RGE: As anticipated, OPEC cut production in its October 24 Meeting. OPEC agreed to reduce production from its output ceiling by 1.5 million barrels a day from where it is currently set at 28.8 barrels a day. OPEC has been producing well over this quota for much of the summer and fall - so the reduction could be even larger. However as suggested in the piece below, written Oct 23, the prospect of even weaker demand as the economic climate worsens and the effects of wealth losses sink in, continued to push oil, other commodities and global equities downward.
However now reduced demand and financial panic are pointing in the same direction - a lower oil price. We could see prices in the mid-$50s over the next few weeks, even if oil rebounds as it seems now to be doing.
However, first off, we will see how OPEC members implement the cuts - Saudi Arabia is responsible for about 1/3 of the cuts - 466,000 barrels a day, Iran 199,000 and UAE and Kuwait about 130,000.
The farther the oil price falls the greater the likelihood OPEC members might cheat on their quotas to maximize revenues as occurred in the 80s and 90s. Deeper production cuts might be needed for a real price increase which would be difficult for producers and an oil price much higher than current levels could exacerbate the economic crisis and delay the expansion and thus demand for its commodity.
The downward trend of oil prices (and those of most commodities) has been pretty unstoppable since investors finally realized that $147/barrel was too expensive in the face of a global recession. The belated recognition that this was a global and not a US centered crisis contributed to the initial turnaround and the escalation of the credit crisis has been marked by major losses in equity and commodity markets - and increased volatility. With credit markets still relatively frozen and the macro costs of the financial crisis still ahead, the outlook is gloomy for oil demand. And as mentioned before, it doesn’t take much of a reduction in demand, to trigger a big correction, especially when uncertainty abounds in global financial markets. With frequent news of foreclosures, flailing hedge funds, its no surprise that few want to take a risk in holding commodities.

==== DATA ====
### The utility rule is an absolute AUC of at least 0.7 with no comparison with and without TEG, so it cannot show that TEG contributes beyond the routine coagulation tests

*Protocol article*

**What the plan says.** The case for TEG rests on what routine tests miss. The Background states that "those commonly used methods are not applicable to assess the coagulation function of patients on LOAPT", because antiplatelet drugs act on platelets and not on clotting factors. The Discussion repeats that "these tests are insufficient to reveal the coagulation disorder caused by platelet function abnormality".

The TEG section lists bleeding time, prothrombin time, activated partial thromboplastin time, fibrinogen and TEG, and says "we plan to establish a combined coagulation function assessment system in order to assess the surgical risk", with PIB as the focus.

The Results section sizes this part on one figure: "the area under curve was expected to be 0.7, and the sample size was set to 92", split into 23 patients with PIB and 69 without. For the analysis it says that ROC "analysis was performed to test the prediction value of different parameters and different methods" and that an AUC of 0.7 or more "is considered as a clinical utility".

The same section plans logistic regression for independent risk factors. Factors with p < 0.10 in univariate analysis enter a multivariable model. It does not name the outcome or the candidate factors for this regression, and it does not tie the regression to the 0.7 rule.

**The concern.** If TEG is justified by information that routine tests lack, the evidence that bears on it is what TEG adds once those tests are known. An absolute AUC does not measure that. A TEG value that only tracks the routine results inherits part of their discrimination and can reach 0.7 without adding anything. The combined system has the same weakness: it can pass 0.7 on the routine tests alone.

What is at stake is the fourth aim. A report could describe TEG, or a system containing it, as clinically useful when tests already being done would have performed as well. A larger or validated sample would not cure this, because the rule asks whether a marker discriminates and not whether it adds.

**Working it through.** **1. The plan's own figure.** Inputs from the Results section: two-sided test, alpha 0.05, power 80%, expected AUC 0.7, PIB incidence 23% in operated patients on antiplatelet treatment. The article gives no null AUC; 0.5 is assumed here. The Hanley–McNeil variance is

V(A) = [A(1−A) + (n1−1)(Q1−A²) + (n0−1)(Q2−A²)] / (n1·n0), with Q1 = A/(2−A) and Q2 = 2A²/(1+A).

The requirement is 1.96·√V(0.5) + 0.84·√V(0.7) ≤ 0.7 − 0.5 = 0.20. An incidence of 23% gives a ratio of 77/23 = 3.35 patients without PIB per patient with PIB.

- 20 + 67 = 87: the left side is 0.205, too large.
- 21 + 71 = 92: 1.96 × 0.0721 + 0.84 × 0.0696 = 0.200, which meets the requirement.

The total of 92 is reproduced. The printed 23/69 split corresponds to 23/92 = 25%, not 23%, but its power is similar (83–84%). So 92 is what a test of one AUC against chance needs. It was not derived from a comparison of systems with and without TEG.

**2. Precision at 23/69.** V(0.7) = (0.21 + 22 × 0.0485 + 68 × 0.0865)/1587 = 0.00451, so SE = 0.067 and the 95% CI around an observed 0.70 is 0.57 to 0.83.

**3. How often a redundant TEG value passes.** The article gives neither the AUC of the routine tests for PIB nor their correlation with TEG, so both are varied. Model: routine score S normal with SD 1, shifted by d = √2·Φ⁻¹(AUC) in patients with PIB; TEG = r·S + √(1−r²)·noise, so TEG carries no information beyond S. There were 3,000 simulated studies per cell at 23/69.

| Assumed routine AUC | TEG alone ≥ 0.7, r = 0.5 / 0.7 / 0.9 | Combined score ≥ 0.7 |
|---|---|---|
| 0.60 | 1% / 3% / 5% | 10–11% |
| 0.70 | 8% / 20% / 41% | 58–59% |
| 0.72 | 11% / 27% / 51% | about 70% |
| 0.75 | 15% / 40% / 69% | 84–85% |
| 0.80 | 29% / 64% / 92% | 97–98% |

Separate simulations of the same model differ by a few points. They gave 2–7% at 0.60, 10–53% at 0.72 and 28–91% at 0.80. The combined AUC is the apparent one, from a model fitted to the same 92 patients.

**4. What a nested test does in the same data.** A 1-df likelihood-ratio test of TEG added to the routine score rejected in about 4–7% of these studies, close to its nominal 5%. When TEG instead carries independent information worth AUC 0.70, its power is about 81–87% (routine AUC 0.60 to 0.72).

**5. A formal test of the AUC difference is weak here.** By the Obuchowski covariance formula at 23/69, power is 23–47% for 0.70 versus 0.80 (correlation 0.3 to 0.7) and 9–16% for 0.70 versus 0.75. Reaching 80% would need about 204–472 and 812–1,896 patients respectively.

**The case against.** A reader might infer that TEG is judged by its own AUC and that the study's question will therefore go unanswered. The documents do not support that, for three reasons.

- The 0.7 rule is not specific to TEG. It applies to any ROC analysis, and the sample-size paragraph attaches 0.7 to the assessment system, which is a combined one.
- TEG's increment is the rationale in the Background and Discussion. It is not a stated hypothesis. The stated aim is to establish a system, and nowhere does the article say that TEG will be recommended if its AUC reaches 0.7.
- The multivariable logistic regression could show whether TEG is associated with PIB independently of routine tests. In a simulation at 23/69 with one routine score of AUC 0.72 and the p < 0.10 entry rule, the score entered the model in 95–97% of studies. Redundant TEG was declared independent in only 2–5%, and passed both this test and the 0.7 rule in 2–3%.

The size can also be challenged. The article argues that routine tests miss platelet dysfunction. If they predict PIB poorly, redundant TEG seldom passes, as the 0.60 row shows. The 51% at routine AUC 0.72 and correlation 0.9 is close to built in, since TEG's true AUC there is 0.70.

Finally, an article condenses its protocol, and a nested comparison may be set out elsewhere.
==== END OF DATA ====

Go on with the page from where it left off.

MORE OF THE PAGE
The price for a barrel of OPEC crude is sitting at just over $60 a barrel - WTI is not much above $70. Some OPEC members have already suggested that the market may be oversupplied by as much as 2 million barrels a day.
OPEC faces several challenges 1) they don’t want to be blamed for exacerbating economic weakness 2) they want to maximize their revenues 3) they don’t want to overly encourage alternatives to oil or competition from non-OPEC suppliers. However, their biggest concern may be the continued panic in financial markets and mounting demand losses
Given the likely macro effects of the persistent freezing of the credit markets, economic output will continue to slow – and so should demand for hydrocarbons. Even if at a certain price point demand might rebound somewhat, particularly if the current surplus is removed.
The real wild card on the demand side is China. China accounts for the largest demand growth now and in the last five years. Its demand for oil is unlikely to follow the same large increases it experienced in recent years – meaning that its demand growth will fail to offset OECD reductions. The slowing of the Chinese economy and reduction in its imports of several commodities over the third quarter have confirmed the end of the current commodity super boom, if not the whole post 2003 boom. Already aluminum is piling up and inventories of several metals are on the rise. The question is whether this trend is temporary – ie how strong will Chinese demand be after some of the existing inventories are absorbed.